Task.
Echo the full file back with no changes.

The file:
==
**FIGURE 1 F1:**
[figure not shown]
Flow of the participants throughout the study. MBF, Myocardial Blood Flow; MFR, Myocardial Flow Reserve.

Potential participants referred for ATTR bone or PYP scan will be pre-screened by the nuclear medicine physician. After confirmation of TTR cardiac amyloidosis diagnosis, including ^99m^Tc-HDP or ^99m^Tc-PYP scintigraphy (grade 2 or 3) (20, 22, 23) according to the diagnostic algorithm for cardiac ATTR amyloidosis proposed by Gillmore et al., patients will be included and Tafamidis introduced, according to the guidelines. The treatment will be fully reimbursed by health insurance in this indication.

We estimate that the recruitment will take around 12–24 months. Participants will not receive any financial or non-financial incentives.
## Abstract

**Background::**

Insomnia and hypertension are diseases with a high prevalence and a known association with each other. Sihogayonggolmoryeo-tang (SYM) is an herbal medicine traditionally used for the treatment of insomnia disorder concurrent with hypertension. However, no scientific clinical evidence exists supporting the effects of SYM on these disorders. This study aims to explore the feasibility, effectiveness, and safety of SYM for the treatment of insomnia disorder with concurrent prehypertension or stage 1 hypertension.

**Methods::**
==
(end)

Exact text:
**FIGURE 1 F1:**
[figure not shown]
Flow of the participants throughout the study. MBF, Myocardial Blood Flow; MFR, Myocardial Flow Reserve.

Potential participants referred for ATTR bone or PYP scan will be pre-screened by the nuclear medicine physician. After confirmation of TTR cardiac amyloidosis diagnosis, including ^99m^Tc-HDP or ^99m^Tc-PYP scintigraphy (grade 2 or 3) (20, 22, 23) according to the diagnostic algorithm for cardiac ATTR amyloidosis proposed by Gillmore et al., patients will be included and Tafamidis introduced, according to the guidelines. The treatment will be fully reimbursed by health insurance in this indication.

We estimate that the recruitment will take around 12–24 months. Participants will not receive any financial or non-financial incentives.
## Abstract

**Background::**

Insomnia and hypertension are diseases with a high prevalence and a known association with each other. Sihogayonggolmoryeo-tang (SYM) is an herbal medicine traditionally used for the treatment of insomnia disorder concurrent with hypertension. However, no scientific clinical evidence exists supporting the effects of SYM on these disorders. This study aims to explore the feasibility, effectiveness, and safety of SYM for the treatment of insomnia disorder with concurrent prehypertension or stage 1 hypertension.

**Methods::**